(Wonder Ballroom, 128 NE Russell) The string-laden, candy-colored wonderlands of music that violinist/looper Kishi Bashi creates in his intoxicating songs are full of pure, childlike delight. His new album, Lighght (it's spelled that way on purpose), is a celestial orgy of sparkly, chirpy orchestral pop beamed straight down from the heavens. NED LANNAMANN

(Lola's Room, 1332 W Burnside) There's nothing inherently punk rock about Mondays, but don't tell that to Lola's Room—their free weekly punk showcase is a high-energy antidote to the shittiest day of the week. Tonight, the Bugs promise efficient, no-fuss garage punk—plus, the girl-fronted power rock the Suicide Notes. ALISON HALLETT Also see All-Ages Action!

(Bunk Bar, 1028 SE Water) Detroit's Protomartyr touches on the Motor City's renowned grittiness without necessarily paying explicit homage. The band's sophomore album, Under Color of Official Right, is a warm slab of minimalist, unpretentious post-punk. It's simultaneously dreamy, breakneck, and dangerous, and Protomartyr have the ability to lull you into submission only to slap you back awake with walls of screeching guitars. It's a repetitive affair that finds its center in the staccato phrasing of vocalist Joe Casey's street-wise poetry and wild, nihilistic delivery. "What the Wall Said" is a prime example of the quartet's sinister approach, thrusting its driving rhythms, subtle melody, and Casey's drunken drawls into a wave of anticipation for the rewarding crescendo. RYAN J. PRADO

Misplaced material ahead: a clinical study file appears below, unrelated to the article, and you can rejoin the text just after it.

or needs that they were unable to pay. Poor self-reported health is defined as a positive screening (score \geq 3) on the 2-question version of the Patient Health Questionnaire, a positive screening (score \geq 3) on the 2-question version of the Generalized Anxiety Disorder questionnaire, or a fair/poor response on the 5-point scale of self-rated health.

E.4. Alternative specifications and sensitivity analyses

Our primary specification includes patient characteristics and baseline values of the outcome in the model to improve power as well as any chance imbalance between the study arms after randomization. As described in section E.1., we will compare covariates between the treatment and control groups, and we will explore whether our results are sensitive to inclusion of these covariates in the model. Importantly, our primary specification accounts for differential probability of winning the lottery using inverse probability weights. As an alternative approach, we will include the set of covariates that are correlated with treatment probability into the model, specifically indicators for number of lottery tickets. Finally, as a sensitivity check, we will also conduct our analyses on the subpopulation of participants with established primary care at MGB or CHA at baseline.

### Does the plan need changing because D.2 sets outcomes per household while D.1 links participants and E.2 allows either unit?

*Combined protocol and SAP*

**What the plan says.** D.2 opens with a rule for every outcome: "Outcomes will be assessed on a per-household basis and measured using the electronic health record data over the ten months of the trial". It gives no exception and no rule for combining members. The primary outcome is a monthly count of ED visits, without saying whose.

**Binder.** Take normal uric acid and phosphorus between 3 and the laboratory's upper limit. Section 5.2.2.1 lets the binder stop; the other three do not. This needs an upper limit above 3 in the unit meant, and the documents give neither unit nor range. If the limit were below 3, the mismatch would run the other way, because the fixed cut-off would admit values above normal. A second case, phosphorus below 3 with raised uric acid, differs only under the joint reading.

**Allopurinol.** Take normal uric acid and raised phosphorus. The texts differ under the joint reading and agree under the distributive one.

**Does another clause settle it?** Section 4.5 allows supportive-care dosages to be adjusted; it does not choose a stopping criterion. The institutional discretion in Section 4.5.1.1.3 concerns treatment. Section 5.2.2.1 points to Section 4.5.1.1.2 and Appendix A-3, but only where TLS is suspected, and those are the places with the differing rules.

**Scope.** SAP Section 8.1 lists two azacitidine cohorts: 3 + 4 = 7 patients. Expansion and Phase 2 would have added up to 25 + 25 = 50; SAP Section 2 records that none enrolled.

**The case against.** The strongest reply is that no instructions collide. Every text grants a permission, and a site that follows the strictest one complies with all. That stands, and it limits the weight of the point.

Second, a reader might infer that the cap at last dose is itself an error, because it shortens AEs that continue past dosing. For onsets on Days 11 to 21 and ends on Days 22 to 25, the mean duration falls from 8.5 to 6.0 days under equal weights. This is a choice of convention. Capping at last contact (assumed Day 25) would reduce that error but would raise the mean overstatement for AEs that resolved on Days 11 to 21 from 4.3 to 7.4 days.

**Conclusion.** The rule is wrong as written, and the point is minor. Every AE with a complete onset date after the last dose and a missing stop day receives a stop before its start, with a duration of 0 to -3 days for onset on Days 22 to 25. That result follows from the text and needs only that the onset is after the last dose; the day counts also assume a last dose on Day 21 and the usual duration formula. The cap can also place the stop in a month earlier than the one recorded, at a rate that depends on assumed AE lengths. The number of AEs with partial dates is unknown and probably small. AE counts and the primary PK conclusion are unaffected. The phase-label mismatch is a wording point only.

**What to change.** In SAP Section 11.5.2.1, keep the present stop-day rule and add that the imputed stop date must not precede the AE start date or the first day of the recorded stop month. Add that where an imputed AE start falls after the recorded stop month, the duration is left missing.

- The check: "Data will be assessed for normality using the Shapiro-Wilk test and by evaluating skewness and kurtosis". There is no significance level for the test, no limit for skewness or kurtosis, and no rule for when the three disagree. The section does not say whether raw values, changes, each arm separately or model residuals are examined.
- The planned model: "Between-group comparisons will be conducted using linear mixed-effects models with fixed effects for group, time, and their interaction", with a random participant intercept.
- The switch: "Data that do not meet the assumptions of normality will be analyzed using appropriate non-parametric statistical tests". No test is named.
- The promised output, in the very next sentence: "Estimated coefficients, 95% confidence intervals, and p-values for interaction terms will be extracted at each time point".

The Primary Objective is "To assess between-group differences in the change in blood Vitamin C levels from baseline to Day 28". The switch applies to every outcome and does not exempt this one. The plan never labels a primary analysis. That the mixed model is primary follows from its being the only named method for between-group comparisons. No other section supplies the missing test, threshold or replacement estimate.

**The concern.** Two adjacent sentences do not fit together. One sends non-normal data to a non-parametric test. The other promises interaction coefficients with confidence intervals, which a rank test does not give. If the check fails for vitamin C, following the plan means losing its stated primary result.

(Alhambra Theatre, 4811 SE Hawthorne) When Douglas Pearce first conceived of Death in June in the early '80s, he was still under the influence of punk rock, having spent the previous four years as a member of agitprop band Crisis. In the decades that followed, Pearce and his collaborators (including Boyd Rice and Current 93 leader David Tibet) fell under the sway of traditional English folk music. The elegant piano and acoustic guitar textures of this sound still burbles in a dark, heady stew of electronics and eerie ambience that has kept Death in June a mainstay in the record collections of the goths that walk among us. ROBERT HAM

(Doug Fir, 830 E Burnside) Though People Under the Stairs have shunned the notion that they're an "underground" rap group, they totally are, and that's not a bad thing. Their sound is sophisticated, and their beats are experimental, often using real drums instead of cheesy, overused drum loops. People Under the Stairs have toured the world and performed thousands of shows, and their recently released album, 12 Step Program, exemplifies what they do best: rhymes about the day-to-day grind against the backdrop of flavorful rhythms and funky-ass bass lines. ROSE FINN